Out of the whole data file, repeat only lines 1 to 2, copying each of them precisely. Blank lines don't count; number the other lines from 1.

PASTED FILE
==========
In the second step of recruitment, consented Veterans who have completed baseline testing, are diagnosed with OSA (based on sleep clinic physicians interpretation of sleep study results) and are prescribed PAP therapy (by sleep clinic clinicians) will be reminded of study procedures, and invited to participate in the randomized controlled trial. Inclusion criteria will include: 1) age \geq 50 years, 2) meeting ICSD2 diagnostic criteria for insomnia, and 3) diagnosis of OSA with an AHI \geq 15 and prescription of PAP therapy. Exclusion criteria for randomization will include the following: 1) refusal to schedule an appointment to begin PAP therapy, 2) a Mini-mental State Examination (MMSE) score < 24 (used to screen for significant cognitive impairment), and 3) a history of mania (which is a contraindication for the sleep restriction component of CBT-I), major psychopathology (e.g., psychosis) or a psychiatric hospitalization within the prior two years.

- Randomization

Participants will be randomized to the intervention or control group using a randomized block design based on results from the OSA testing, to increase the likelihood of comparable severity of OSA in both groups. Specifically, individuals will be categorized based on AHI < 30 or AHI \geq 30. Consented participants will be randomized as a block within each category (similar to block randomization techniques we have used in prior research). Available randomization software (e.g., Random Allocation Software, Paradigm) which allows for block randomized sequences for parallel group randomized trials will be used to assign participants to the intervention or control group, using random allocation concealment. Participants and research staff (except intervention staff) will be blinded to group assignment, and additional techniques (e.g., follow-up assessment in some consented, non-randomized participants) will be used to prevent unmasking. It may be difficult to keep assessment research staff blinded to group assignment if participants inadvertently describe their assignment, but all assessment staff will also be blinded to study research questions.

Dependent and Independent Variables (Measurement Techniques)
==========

In the second step of recruitment, consented Veterans who have completed baseline testing, are diagnosed with OSA (based on sleep clinic physicians interpretation of sleep study results) and are prescribed PAP therapy (by sleep clinic clinicians) will be reminded of study procedures, and invited to participate in the randomized controlled trial. Inclusion criteria will include: 1) age \geq 50 years, 2) meeting ICSD2 diagnostic criteria for insomnia, and 3) diagnosis of OSA with an AHI \geq 15 and prescription of PAP therapy. Exclusion criteria for randomization will include the following: 1) refusal to schedule an appointment to begin PAP therapy, 2) a Mini-mental State Examination (MMSE) score < 24 (used to screen for significant cognitive impairment), and 3) a history of mania (which is a contraindication for the sleep restriction component of CBT-I), major psychopathology (e.g., psychosis) or a psychiatric hospitalization within the prior two years.

- Randomization